My rating: 4 of 5 stars
I've been periodically dipping into this book for months now and finally I feel as though I've read, if not every word, at least enough of them to have formed an opinion. Although I must say that writing a review of a book by John Updike in which he reviewed and offered criticism of the work of other writers is a rather daunting prospect.
Updike was, of course, a famous reviewer of books, especially for The New Yorker, in his day. This particular collection was published in 1983 and it won the National Book Critics Circle Award for Criticism that year. Sometime after that - I don't remember when - I purchased it at Barnes and Noble and it has languished on my bookshelf ever since, waiting to be read. Last summer, I decided it was time and so I began and now in the new year I am prepared to mark the book "read."
Updike explains the title of his book as an allusion to the critic who does not venture far from the shore or go into the deep waters. Instead, it is the creator of fiction, the dreamer, who sails far out to sea, where the safe sight of land disappears from view and one is entirely on his/her own. He obviously was an admirer of those who took the risk to expose the worlds of their creation to the critical view of the readers.
Most of the writers whom he reviewed were his contemporaries, but we also get three long essays, appreciations really, of writers he terms "American Masters" - Nathaniel Hawthorne, Herman Melville, and Walt Whitman. As a long-time admirer of Melville, I was particularly interested in what he had to say about him, and I was struck again with the sad fact that so much of Melville's work, including his master work, Moby Dick, was not really appreciated during his lifetime.
Here we have Updike's thoughts on the works of Vladimir Nabokov, Saul Bellow, Kurt Vonnegut, Anne Tyler, Iris Murdoch, Italo Calvino, and many more. It is such a pleasure to read his perspectives on these authors, even when I don't necessarily always agree with him. His reviews are always thought-provoking.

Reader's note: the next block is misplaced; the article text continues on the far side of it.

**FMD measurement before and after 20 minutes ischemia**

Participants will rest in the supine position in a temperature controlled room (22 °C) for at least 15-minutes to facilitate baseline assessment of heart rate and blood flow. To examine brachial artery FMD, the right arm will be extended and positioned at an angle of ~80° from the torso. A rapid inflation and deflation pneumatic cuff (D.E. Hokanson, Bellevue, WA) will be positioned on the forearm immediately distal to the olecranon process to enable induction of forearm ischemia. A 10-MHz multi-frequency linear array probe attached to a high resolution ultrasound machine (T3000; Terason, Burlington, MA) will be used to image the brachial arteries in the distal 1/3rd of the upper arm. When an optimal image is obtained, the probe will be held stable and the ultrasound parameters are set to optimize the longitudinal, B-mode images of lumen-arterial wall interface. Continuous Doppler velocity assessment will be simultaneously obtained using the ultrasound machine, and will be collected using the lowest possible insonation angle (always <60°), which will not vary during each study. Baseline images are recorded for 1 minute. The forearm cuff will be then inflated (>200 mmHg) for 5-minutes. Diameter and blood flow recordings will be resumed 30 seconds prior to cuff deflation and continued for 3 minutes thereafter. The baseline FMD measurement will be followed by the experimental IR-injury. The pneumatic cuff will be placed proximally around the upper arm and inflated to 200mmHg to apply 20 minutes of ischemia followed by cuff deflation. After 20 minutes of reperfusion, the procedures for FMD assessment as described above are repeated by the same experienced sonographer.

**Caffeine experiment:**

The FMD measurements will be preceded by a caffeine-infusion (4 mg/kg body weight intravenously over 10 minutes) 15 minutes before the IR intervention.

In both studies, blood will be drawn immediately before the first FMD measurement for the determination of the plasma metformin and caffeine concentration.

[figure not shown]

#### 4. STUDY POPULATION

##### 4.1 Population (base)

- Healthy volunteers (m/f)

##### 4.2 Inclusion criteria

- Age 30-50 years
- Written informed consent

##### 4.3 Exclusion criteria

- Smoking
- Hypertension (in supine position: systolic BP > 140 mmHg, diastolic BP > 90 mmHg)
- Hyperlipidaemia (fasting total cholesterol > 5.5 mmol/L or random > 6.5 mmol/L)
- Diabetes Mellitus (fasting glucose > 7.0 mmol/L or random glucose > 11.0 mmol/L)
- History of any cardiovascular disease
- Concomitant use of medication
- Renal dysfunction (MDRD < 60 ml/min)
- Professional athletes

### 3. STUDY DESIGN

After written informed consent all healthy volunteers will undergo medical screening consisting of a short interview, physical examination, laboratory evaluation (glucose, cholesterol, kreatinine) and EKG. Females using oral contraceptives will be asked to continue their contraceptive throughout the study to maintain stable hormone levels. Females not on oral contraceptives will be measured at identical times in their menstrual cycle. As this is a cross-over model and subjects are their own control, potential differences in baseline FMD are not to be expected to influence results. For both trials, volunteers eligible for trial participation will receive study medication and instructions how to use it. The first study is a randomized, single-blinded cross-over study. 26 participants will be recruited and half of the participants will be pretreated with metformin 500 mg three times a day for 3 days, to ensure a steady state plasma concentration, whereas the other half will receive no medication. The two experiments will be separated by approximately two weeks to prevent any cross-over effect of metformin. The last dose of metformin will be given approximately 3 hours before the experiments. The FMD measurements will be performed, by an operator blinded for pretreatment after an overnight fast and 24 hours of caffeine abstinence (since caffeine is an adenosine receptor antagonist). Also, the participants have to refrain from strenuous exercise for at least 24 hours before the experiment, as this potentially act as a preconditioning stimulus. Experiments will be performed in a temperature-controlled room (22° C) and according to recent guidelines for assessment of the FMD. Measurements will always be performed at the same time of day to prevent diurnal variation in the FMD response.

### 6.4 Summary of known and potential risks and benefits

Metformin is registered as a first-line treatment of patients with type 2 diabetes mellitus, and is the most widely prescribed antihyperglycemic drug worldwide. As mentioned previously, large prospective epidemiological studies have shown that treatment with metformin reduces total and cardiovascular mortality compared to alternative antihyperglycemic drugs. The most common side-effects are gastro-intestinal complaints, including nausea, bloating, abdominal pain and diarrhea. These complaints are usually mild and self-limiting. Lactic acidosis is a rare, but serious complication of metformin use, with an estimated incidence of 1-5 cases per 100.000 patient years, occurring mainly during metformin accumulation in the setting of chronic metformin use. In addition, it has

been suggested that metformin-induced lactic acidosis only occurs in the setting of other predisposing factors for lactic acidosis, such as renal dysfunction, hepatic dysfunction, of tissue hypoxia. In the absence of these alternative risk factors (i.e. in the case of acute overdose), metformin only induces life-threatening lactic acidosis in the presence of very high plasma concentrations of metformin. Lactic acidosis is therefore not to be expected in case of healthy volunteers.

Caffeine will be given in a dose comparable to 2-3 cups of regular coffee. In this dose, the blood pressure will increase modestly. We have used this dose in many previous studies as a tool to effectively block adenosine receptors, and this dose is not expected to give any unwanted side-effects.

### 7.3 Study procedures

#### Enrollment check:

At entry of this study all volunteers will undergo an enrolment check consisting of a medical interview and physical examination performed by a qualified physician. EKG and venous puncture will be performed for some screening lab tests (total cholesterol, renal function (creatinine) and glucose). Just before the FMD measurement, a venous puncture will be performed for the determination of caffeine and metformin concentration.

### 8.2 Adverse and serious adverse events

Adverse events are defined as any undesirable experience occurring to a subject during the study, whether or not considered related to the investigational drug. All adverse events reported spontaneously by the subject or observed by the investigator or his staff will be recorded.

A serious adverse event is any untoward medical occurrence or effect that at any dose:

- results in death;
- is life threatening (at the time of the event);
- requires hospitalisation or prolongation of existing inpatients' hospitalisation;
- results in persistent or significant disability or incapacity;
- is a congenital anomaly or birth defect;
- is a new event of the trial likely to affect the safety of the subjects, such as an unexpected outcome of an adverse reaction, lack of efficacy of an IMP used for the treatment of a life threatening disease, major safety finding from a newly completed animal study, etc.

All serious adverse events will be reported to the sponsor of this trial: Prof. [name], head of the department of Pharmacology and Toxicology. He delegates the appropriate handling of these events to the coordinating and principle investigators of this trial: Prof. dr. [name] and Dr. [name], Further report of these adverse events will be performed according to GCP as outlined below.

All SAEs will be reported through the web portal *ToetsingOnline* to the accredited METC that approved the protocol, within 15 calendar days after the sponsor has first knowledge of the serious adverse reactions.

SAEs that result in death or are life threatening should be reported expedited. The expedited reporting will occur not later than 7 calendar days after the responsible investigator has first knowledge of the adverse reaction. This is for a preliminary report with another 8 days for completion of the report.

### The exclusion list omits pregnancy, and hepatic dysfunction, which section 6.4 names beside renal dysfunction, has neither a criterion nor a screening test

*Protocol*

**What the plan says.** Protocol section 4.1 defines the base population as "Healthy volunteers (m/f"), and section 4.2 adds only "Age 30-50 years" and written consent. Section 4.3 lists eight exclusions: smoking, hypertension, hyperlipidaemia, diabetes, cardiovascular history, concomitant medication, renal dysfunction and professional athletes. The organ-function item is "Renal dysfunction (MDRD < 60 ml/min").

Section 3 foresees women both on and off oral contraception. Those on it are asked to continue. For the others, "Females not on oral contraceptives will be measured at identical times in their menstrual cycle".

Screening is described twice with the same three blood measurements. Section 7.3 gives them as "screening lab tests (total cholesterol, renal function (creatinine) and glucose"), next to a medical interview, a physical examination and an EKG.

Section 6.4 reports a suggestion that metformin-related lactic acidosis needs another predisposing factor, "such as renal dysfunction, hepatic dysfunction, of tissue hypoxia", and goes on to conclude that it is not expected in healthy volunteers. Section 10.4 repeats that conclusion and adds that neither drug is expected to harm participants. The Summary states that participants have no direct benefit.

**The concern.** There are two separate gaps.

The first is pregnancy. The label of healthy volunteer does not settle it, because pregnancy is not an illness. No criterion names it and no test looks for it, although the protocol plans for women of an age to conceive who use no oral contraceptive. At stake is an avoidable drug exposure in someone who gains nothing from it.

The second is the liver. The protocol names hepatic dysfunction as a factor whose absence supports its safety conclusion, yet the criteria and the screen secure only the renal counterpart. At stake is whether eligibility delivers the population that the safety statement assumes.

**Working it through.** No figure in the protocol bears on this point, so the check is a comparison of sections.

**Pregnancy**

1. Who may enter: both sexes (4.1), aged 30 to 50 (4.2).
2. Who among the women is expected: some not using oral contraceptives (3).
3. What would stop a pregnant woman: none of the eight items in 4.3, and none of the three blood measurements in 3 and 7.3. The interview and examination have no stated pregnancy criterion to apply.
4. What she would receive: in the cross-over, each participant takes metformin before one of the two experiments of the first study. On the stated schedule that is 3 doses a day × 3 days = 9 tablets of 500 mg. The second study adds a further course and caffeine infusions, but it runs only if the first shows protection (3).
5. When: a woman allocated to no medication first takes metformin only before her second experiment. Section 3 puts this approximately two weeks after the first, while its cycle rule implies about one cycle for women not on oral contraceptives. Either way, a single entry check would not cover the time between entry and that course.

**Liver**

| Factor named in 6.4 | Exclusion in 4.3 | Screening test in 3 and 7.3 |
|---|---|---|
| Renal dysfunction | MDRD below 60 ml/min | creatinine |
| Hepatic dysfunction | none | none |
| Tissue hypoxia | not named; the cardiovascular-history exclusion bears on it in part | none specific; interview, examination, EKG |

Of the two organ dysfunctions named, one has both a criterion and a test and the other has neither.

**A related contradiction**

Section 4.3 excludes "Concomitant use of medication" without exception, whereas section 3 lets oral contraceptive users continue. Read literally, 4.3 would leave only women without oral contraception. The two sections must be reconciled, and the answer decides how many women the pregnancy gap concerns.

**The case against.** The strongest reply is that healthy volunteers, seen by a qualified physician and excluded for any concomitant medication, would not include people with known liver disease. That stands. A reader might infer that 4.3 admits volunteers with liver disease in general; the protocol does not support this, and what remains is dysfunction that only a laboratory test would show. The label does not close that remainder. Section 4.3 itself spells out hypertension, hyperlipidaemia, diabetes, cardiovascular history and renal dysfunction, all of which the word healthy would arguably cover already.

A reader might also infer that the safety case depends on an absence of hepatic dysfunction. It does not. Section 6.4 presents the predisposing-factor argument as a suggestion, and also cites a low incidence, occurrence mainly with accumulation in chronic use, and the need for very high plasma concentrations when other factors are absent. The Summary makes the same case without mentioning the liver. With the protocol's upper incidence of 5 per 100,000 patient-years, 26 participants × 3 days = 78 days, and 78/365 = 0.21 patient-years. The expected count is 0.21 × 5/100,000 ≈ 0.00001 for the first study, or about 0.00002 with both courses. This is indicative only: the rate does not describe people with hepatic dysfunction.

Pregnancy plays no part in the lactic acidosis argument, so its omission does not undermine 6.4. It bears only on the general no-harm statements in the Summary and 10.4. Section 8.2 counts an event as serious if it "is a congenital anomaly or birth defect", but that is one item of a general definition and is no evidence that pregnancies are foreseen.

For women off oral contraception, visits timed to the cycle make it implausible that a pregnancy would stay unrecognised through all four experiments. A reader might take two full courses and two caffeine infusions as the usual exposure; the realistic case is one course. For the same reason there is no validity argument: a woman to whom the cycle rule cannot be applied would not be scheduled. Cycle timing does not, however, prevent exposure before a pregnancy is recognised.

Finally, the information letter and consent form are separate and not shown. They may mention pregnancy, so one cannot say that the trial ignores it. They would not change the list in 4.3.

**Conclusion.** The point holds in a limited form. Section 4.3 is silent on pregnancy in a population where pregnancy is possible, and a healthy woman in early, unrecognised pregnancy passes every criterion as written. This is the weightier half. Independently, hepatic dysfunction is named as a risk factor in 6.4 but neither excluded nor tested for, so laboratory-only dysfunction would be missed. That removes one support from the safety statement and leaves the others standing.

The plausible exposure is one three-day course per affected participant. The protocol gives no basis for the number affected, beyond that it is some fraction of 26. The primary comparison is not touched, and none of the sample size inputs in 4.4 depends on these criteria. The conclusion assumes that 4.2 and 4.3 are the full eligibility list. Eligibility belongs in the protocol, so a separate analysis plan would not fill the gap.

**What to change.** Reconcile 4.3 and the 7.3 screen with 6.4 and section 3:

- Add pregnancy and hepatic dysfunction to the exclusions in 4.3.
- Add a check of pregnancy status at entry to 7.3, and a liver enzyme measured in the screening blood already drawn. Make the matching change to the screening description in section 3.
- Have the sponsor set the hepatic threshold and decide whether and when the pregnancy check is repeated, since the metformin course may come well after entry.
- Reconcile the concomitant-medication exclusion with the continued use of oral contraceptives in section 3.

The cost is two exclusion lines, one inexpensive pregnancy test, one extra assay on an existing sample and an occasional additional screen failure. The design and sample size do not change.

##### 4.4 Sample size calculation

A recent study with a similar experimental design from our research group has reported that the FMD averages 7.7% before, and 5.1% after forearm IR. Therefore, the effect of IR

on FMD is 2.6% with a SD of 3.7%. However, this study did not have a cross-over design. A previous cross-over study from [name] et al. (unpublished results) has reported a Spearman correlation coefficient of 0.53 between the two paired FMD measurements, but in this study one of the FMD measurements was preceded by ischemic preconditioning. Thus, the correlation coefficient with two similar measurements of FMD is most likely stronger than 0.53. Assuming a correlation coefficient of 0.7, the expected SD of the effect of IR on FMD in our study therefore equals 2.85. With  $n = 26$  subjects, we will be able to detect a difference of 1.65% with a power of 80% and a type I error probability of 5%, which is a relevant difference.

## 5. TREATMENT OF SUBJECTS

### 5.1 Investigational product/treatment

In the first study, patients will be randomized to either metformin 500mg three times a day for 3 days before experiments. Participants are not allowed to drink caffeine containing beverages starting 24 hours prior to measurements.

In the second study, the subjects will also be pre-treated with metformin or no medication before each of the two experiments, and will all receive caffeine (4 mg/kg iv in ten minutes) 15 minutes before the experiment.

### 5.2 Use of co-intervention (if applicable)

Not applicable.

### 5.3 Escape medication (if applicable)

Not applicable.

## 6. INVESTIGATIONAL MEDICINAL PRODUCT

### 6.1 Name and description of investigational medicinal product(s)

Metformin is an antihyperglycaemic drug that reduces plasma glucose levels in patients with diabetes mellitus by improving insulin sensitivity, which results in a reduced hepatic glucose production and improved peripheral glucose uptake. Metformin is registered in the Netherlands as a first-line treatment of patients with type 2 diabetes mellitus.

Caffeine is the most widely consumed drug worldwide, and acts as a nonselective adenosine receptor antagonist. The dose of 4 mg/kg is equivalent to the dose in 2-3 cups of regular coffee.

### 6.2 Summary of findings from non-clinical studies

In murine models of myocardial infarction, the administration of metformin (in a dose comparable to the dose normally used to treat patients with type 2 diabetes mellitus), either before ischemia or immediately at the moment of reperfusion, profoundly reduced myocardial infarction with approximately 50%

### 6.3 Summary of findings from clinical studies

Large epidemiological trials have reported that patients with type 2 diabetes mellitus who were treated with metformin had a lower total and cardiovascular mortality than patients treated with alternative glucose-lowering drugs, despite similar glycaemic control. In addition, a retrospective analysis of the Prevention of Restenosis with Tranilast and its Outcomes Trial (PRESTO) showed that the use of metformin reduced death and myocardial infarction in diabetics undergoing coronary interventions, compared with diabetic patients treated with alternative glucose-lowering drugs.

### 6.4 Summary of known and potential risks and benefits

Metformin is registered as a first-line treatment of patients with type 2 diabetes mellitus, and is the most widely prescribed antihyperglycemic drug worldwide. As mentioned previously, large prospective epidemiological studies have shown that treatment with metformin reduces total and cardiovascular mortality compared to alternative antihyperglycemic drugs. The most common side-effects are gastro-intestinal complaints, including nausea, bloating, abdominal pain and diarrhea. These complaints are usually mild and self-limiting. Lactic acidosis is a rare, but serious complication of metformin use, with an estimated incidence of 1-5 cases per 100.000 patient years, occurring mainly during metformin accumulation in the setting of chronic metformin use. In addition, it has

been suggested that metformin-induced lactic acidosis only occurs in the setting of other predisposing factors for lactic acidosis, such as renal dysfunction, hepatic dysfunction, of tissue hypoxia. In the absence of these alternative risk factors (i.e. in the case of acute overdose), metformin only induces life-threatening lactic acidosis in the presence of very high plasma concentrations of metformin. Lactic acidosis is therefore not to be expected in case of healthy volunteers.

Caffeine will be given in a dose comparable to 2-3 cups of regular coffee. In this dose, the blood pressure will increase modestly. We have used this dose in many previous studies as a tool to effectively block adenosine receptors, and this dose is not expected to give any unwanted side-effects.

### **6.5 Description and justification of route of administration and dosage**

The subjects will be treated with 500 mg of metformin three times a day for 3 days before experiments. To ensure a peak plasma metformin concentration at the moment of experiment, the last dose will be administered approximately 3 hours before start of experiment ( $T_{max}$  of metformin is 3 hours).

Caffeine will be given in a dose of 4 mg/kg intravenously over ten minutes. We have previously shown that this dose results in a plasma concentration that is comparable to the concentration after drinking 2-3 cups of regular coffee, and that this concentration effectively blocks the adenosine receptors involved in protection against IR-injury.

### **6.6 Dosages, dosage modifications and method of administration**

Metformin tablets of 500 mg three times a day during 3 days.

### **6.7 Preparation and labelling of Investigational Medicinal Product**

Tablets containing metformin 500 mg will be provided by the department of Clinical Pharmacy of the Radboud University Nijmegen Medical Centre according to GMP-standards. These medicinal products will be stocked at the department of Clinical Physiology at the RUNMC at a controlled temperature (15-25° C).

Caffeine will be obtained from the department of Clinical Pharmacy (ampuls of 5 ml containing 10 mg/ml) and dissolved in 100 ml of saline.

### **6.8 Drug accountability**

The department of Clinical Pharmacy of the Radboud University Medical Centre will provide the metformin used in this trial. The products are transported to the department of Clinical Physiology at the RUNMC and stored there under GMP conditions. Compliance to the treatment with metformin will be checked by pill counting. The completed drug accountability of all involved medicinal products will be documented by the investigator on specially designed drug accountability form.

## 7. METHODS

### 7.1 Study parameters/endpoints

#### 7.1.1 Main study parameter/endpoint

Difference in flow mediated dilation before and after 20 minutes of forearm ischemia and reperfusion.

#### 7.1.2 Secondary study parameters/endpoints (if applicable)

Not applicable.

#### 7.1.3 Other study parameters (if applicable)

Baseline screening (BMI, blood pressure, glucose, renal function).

In addition to his reviews of works by professional writers, we also are able to read his criticism of memoirs by people like Doris Day and Louise Brooks. When I was a little girl, I wanted to be Doris Day when I grew up, but had I had any idea of some of the sorrows of her life perhaps I would have looked elsewhere for a role model. On the other hand, she survived and overcame her troubles, so she was not a bad role model after all.
This is a very long book, stretching out to well over 800 pages, and it is not just book reviews and criticism. There are a number of essays included on a variety of subjects which interested Updike, not least of which was golf and golfers like Sam Snead and Arnold Palmer. In fact, there are two essays on golf.
Updike was a master wordsmith. He could string words together with the best of them, and it is a pleasure to read his smooth and flowing sentences, even when those sentences were written on a subject that didn't necessarily interest me, like golf. Just to view his writerly craftsmanship was an instruction in the art of writing. I expect I will continue to dip into this book for months to come.
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